Although it is not stated directly, this appears to be a first step towards a two-class legal system in Germany, where right-of-centre voters and civil servants would be treated differently by the law and — where possible — excluded from public service. The government claims this is done in the name of defending democracy, but these practices are characteristic of the exact opposite.

All of this is designed to create a chilling effect, where either private citizens or public servants are discouraged from using their constitutional rights out of fear of being dragged through the courts. The state has deep pockets — so even if someone wins the case, the process itself can be the punishment in terms of time and money. Tyranny is usually capricious, and creating laws that are deliberately ambiguous in order to intimidate people is unworthy of a democracy.

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Graham Stull
Graham Stull
1 month ago

The man who has the best blow-by-blow commentary of these issues is Eugyppius, a Bavarian academic who writes an excellent Substack.
I would encourage anyone to check him out: eugyppius.com

Jo Jo
Jo Jo
1 month ago
Reply to  Graham Stull

Agree, it’s excellent.

Danny D
Danny D
1 month ago
Reply to  Graham Stull

I went and read an article out of curiosity. Wow, what low-effort trash. I share his sentiment but this is just some guy ranting without providing any value or information. Very surprised this recommendation is getting so much approval on here.

R Wright
R Wright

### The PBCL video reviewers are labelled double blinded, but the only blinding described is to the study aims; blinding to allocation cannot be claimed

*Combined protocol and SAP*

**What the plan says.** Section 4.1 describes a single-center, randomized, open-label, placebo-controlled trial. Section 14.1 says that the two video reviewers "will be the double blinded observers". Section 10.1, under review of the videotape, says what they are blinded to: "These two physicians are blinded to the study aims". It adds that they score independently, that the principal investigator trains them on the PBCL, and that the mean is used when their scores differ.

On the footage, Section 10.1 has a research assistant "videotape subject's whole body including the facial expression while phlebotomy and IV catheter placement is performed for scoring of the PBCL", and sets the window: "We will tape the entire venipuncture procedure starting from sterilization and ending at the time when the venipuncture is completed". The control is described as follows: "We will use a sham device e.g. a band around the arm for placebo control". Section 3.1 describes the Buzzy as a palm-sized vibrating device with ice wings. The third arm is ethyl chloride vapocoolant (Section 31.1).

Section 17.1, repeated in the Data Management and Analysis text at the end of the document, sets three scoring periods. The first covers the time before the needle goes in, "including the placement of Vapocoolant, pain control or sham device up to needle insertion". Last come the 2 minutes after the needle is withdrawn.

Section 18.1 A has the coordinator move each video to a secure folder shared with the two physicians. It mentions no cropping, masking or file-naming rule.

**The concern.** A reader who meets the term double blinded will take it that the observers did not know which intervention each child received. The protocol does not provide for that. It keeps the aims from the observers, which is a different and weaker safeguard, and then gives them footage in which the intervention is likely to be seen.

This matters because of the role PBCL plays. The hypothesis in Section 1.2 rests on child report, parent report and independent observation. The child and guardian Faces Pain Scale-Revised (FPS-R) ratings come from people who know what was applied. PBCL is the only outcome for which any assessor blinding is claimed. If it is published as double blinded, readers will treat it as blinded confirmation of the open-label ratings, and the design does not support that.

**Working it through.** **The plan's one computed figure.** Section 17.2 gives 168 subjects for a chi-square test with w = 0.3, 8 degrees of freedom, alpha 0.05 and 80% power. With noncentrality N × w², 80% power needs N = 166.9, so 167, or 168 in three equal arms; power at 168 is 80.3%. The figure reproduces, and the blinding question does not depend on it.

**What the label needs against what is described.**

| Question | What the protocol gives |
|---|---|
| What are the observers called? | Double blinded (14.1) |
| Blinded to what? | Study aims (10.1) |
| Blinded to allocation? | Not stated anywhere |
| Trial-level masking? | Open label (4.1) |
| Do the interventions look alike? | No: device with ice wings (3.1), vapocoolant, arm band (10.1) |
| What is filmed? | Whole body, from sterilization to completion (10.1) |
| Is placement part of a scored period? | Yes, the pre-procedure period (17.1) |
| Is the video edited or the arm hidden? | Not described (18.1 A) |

1 month ago
Reply to  Danny D

You read one article?

Graham Stull
Graham Stull
29 days ago
Reply to  Danny D

I’d encourage you to look again. His insights into the pandemic were among the best of anyone writing. And his careful reading of the German news means he can follow Germany’s descent into illiberalism, and write about it in excellent, witty English, in a way I think is unique.

AC Harper
AC Harper
1 month ago

The road to hell is paved with good intentions.
Arguably much of the Western world has been on this path (marching through the institutions too) for some time. It is so difficult to argue with ‘good intentions’… but here we are. Perhaps ‘populism’ is the resistance to this slow slide into madness.
You would have thought that Germany would have been inoculated against this social disease, but perhaps ‘events’ have slipped living memory.

Stephen Walsh
Stephen Walsh
1 month ago
Reply to  AC Harper

It’s hard to imagine what good intentions would be behind downgrading possession of child sexual abuse materials by adults, or suing journalists for critiquing those in power. It’s time we stopped taking these people at their own valuation.

AC Harper
AC Harper
1 month ago
Reply to  Stephen Walsh

If you believe (kid yourself) that pictures of child sexual abuse material are the right of an oppressed minority’s tastes, or that criticising those in power is an unwelcome delay on the road to Utopia, you can convince yourself of your good intentions.
Rubbish, of course, but it is never set out so uncompromisingly at first, and then the madness ratchets up, slowly.

Stephen Walsh
Stephen Walsh
1 month ago
Reply to  AC Harper

The Right has to stop being on the defensive, and stop engaging the Progressive Left on their own ground. What is being proposed here is not “kind”, “tolerant”, “democratic” or “inclusive” and does not come with good intentions. Arguments cannot be won if they are allowed to be framed in a deceptive way.

AC Harper
AC Harper
1 month ago
Reply to  Stephen Walsh

Agreed. But the Progressives have chosen their words carefully for maximum support for their views. The Right find it very difficult to argue with the Progressives using the Progressives’ reframed words. It’s a trap! Completely ignore accusations of racism, fascism etc. Responding directly to these accusations leaves the argument in the Progressives half of the pitch and they are practiced in blunting such debates.